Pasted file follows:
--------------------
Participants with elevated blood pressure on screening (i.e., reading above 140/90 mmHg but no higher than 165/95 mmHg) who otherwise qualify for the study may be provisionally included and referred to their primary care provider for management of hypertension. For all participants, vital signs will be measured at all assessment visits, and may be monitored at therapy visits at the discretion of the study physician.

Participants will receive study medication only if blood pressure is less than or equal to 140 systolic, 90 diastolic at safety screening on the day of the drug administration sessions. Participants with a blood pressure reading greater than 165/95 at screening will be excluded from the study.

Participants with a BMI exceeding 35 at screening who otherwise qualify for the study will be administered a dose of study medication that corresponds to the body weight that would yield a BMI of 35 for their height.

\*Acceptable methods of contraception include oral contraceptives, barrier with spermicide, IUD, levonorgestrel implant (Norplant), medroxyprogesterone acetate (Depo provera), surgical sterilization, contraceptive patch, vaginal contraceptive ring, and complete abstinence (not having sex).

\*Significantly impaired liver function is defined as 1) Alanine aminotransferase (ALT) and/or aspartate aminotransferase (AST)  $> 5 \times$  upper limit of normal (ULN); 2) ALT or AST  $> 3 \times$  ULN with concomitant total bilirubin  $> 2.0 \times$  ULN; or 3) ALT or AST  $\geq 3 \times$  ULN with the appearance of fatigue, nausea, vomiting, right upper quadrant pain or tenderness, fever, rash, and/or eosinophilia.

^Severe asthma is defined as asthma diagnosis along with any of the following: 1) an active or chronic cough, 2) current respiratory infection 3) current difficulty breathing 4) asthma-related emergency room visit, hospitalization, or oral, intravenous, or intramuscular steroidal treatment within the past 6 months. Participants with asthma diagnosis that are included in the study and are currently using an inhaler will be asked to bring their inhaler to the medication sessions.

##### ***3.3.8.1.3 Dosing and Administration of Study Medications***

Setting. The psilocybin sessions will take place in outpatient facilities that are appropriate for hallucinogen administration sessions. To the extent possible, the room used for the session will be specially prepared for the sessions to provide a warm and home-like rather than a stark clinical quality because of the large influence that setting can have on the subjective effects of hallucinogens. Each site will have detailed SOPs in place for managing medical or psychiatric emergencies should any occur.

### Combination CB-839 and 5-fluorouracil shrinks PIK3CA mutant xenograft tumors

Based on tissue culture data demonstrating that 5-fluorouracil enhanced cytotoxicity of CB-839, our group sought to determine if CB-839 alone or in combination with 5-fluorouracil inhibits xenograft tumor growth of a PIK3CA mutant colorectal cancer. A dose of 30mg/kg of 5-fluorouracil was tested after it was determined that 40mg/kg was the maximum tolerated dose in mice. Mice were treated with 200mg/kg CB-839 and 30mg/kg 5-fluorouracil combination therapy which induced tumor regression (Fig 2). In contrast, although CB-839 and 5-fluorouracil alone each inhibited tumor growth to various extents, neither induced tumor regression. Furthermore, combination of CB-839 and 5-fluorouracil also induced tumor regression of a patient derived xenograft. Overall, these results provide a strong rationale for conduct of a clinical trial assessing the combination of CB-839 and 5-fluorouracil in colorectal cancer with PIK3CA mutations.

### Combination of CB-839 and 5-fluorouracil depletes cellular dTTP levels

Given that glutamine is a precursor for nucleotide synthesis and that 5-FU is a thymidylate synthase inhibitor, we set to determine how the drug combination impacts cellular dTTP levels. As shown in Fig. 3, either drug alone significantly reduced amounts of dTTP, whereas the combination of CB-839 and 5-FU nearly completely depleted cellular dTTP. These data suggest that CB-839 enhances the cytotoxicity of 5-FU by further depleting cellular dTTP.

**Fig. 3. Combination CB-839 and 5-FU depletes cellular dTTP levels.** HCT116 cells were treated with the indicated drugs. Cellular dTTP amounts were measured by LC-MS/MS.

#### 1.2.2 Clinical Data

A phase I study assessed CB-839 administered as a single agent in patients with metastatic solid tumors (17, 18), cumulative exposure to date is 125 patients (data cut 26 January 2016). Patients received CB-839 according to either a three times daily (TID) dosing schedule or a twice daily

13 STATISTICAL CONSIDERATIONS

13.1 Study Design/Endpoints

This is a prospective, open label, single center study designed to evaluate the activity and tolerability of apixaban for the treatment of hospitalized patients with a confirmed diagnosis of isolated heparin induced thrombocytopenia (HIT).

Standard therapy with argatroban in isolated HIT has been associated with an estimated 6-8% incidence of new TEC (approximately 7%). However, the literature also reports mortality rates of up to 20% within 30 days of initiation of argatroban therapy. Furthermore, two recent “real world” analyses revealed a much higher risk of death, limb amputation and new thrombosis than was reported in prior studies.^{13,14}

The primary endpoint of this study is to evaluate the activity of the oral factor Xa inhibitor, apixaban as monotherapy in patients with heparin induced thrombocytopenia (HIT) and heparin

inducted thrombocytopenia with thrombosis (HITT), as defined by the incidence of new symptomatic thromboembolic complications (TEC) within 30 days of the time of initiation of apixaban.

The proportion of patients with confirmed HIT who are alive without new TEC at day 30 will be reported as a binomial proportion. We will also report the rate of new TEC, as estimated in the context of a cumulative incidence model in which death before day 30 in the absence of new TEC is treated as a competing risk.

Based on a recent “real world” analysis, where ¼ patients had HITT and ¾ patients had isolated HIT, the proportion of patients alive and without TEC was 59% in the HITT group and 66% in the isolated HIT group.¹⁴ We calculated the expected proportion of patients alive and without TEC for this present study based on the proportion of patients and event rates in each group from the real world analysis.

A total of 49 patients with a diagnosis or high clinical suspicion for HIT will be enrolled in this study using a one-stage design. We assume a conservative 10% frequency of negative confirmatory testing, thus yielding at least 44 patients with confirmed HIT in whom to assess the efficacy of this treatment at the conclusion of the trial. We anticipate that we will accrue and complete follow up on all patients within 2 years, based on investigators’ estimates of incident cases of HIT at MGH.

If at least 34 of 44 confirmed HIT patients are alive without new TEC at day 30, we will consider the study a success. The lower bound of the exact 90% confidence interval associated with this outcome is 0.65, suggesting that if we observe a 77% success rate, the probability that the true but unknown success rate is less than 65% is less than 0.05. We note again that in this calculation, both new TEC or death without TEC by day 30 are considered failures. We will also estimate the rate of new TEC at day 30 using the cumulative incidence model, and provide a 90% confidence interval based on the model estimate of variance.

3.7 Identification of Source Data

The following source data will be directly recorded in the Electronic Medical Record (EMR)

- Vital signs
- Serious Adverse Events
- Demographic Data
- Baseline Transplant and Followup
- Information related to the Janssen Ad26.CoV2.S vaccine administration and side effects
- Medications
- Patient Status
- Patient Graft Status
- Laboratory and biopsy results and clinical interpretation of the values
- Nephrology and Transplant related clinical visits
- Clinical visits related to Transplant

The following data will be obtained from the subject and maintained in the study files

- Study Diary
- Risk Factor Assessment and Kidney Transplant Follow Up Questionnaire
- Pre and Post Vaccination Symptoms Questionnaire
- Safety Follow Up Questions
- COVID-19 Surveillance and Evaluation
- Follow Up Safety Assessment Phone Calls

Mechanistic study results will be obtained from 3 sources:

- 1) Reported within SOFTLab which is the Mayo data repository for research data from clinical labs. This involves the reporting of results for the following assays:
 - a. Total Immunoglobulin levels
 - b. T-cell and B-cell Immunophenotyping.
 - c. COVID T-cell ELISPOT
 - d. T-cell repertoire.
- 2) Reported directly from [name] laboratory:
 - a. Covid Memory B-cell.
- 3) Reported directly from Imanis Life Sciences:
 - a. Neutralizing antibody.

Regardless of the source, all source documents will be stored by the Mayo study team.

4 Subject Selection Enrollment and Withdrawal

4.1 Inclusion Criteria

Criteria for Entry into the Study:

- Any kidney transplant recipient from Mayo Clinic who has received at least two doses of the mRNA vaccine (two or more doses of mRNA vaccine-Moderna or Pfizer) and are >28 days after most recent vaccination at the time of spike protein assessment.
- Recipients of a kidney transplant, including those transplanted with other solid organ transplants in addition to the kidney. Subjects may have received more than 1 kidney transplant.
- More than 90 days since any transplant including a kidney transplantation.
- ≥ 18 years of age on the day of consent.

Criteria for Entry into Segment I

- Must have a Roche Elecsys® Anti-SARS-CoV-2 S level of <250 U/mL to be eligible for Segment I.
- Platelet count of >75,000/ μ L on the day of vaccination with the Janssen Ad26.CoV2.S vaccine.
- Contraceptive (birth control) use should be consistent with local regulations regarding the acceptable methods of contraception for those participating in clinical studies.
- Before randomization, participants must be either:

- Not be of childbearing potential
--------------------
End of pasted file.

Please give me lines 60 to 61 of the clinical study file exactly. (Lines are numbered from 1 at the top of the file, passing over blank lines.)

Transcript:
- Any kidney transplant recipient from Mayo Clinic who has received at least two doses of the mRNA vaccine (two or more doses of mRNA vaccine-Moderna or Pfizer) and are >28 days after most recent vaccination at the time of spike protein assessment.
- Recipients of a kidney transplant, including those transplanted with other solid organ transplants in addition to the kidney. Subjects may have received more than 1 kidney transplant.